The A2E suppressed immunoregulatory function of RPE cells in inducing Tregs. (A) The CD4+CD25CD44low naïve T cells were stimulated with anti-CD3/anti-CD28 antibodies in the presence of IL-2 (50 U/mL) alone (T med) or both TGF-β1 (20 ng/mL) and IL-2 (T IL-2+TGF-β), or co-cultured with RPE (T RPE) or A2E-laden RPE (T A2E-RPE) for 4 days. Percentages of induced Foxp3+ cell subsets were analyzed by flow cytometer. (B) Induced T cells were co-cultured with CFSE+CD4+T responder cells at a ratio of 10:1(T:RPE) under the stimulation of coated anti-CD3/CD28(2 μg/mL) for 4 days and the CFSE dilution was analyzed by flow cytometer. Gating on CD4+T cells, similar results were obtained in three independent experiments.
Figure 1
 
The A2E suppressed immunoregulatory function of RPE cells in inducing Tregs. (A) The CD4+CD25CD44low naïve T cells were stimulated with anti-CD3/anti-CD28 antibodies in the presence of IL-2 (50 U/mL) alone (T med) or both TGF-β1 (20 ng/mL) and IL-2 (T IL-2+TGF-β), or co-cultured with RPE (T RPE) or A2E-laden RPE (T A2E-RPE) for 4 days. Percentages of induced Foxp3+ cell subsets were analyzed by flow cytometer. (B) Induced T cells were co-cultured with CFSE+CD4+T responder cells at a ratio of 10:1(T:RPE) under the stimulation of coated anti-CD3/CD28(2 μg/mL) for 4 days and the CFSE dilution was analyzed by flow cytometer. Gating on CD4+T cells, similar results were obtained in three independent experiments.
The A2E-laden RPE Cells Promoted Th1 Differentiation
To investigate how A2E influenced RPE function in other effector T subset differentiation, we co-cultured A2E-laden RPE cells with naïve T cells in different T subset (Th1, Th2, or Th17) polarization conditions. We found that normal RPE cells dramatically inhibited all these T subsets differentiation (Th1 cells [IFN-γ+ cells, 52.3%–11.6%], Th2 cells [Il-4+ cells, 11.0%–4.32%], and Th17 cells [IL-17+ cells, 26.1%–3.59%] cells) as compared with the T-cell subsets that were induced in each of the polarization conditions alone (Figs. 2A, 2B). When stimulated with A2E, the A2E-laden RPE cells also exhibited suppressive effects on Th2 cells (7.08%) and Th17 cells (5.21%). However, on their own, A2E-laden RPE cells could not reduce Th1 cell differentiation (IFN-γ+ cells, 59.5%) as compared with Th1 differentiation (IFN-γ+ cells, 11.6%) co-cultured with normal RPE cells (Figs. 2A, 2B). Furthermore, we investigated the mRNA levels of the lineage-specific transcription factors and cytokines of the induced T subsets. Normal RPE cells inhibited these Th1-specific transcript factors (T-bet) and cytokines (IFN-γ). But A2E-laden RPE cells increased expression of IFN-γ, T-bet, and IL-12b of the T cells in the Th1 differentiation environment compared with the normal RPE cells. However, A2E did not reduce suppressive function of RPE in reducing specific transcript factors of Th17 (RORγt) and Th2 (GATA3) expression (P > 0.05) (Fig. 2C). These results indicated that A2E inhibited the immunosuppressive effect of RPE cells on Th1 cell differentiation.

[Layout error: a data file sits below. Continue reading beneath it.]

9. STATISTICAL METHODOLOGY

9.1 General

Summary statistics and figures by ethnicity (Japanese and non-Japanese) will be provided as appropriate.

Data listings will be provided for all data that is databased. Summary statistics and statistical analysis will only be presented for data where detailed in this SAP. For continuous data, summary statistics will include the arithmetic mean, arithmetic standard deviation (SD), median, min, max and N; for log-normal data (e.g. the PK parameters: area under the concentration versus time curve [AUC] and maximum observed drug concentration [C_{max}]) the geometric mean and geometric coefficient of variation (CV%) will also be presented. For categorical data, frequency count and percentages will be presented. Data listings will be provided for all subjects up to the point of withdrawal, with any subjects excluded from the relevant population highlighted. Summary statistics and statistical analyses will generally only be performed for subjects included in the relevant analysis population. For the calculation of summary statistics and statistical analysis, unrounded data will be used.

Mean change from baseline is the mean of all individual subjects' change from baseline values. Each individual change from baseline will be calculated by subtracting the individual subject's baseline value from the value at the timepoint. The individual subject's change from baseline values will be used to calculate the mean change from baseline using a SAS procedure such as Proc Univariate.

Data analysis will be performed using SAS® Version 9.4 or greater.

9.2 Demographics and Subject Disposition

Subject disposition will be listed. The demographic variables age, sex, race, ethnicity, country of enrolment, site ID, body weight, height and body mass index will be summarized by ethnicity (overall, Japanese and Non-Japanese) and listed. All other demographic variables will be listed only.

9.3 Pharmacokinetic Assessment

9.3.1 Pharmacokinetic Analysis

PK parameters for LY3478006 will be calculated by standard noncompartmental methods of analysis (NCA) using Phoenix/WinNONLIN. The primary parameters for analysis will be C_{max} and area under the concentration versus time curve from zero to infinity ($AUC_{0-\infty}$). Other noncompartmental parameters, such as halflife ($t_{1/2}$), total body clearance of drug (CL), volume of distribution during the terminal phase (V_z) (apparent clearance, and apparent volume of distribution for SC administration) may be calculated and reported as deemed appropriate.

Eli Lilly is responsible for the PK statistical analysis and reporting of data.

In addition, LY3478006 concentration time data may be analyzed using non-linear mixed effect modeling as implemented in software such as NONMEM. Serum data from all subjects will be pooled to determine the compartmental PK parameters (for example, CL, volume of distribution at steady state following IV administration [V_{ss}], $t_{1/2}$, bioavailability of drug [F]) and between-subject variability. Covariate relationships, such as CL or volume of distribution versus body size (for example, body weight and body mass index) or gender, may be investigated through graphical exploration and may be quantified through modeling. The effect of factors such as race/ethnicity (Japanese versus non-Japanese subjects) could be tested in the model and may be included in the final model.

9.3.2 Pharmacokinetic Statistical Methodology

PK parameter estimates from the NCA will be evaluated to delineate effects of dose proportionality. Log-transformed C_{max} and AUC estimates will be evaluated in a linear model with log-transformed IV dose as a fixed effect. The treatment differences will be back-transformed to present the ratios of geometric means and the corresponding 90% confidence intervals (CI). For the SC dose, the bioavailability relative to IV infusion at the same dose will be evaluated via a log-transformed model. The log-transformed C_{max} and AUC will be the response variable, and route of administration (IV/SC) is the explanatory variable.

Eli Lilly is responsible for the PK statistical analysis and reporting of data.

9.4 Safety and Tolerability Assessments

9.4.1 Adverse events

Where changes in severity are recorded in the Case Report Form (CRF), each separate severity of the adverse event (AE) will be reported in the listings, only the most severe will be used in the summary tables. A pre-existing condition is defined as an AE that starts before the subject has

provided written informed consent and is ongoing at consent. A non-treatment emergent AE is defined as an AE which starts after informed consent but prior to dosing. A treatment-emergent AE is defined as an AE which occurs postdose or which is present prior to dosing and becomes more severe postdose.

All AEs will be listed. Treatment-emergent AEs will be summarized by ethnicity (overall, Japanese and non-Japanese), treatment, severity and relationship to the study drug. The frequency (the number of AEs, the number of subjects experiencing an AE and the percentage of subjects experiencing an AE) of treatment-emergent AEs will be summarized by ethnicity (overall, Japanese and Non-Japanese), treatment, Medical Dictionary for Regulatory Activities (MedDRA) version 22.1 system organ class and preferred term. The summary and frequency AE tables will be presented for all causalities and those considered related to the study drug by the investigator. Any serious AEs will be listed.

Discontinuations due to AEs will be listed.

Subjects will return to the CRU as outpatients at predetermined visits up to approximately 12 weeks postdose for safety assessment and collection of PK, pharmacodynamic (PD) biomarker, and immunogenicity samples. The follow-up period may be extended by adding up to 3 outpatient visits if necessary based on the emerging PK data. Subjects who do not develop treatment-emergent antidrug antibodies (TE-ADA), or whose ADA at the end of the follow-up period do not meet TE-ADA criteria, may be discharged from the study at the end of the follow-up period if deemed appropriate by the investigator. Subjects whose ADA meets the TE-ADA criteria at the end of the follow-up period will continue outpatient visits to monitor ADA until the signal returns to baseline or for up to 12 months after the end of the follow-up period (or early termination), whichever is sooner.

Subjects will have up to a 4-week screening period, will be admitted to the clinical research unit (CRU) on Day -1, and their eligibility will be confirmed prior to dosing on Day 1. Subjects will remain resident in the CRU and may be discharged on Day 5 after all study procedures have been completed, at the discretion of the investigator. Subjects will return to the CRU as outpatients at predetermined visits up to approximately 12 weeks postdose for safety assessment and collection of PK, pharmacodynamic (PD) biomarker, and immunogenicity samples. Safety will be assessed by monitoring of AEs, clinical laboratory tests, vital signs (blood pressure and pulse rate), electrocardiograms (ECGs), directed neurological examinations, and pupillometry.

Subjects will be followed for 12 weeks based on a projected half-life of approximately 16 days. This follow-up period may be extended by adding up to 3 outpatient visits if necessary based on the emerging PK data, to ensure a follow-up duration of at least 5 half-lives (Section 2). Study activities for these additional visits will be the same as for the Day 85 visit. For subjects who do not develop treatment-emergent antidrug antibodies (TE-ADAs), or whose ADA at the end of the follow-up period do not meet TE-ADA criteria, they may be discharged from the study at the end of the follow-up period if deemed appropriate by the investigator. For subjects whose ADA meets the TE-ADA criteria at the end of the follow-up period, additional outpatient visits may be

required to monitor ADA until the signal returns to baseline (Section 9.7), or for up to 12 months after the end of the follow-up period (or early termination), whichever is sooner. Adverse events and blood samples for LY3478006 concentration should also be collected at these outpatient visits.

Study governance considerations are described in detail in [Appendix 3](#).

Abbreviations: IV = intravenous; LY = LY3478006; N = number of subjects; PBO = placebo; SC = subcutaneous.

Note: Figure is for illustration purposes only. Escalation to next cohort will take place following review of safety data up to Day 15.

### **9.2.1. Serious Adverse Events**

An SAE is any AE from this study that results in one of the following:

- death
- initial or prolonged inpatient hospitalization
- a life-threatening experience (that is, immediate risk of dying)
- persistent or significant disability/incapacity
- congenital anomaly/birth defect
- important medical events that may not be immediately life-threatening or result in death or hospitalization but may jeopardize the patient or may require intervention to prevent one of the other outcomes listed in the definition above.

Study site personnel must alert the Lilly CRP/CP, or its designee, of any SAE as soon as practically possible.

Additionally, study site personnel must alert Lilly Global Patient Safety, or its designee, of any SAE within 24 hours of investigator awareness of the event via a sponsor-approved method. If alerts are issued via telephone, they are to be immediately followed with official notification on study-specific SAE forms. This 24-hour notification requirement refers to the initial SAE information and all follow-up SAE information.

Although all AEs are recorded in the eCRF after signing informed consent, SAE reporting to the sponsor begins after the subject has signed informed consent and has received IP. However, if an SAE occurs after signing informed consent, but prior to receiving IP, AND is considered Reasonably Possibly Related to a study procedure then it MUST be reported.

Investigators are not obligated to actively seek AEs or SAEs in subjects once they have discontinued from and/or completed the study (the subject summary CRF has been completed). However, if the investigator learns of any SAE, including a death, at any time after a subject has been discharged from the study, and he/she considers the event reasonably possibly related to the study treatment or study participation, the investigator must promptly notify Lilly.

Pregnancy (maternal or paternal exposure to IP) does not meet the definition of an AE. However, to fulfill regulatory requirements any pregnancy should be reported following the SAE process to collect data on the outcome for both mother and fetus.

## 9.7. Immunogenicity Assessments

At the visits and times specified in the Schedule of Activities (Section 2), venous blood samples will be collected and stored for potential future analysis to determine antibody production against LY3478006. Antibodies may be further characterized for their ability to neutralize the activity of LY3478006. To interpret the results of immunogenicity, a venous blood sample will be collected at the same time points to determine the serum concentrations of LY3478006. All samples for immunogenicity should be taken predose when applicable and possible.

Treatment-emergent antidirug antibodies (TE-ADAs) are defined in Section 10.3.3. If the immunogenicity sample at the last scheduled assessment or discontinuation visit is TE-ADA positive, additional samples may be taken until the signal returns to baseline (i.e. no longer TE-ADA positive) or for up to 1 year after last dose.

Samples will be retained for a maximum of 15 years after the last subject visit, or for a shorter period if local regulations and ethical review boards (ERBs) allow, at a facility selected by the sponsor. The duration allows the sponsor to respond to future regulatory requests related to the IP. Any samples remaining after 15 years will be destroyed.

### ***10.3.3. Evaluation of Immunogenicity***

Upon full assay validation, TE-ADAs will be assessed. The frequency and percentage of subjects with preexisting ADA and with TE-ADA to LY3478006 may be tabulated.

Figure 2
 
The A2E-laden RPE cells promoted Th1 differentiation. (A) Retinal pigment epithelial cells stimulated without (control) or with A2E 10 μM for 6 hours were co-cultured with naïve T cells under the stimulation of coated anti-CD3/CD28 and different T-cell subset polarization conditions for 4 days. Intracellular cytokines (IL-17 for Th17, IFN-γ for Th1, and IL-4 for Th2) were analyzed by flow cytometer; three independent experiments revealed similar results. The percentages of cytokine-positive cells in CD4+ cells were analyzed in (B). (C) The transcript factors or intracellular cytokines of cultured T cells were analyzed by RT-qPCR. *P < 0.05, **P < 0.01, ***P < 0.001, ns P > 0.05.
Figure 2
 
The A2E-laden RPE cells promoted Th1 differentiation. (A) Retinal pigment epithelial cells stimulated without (control) or with A2E 10 μM for 6 hours were co-cultured with naïve T cells under the stimulation of coated anti-CD3/CD28 and different T-cell subset polarization conditions for 4 days. Intracellular cytokines (IL-17 for Th17, IFN-γ for Th1, and IL-4 for Th2) were analyzed by flow cytometer; three independent experiments revealed similar results. The percentages of cytokine-positive cells in CD4+ cells were analyzed in (B). (C) The transcript factors or intracellular cytokines of cultured T cells were analyzed by RT-qPCR. *P < 0.05, **P < 0.01, ***P < 0.001, ns P > 0.05.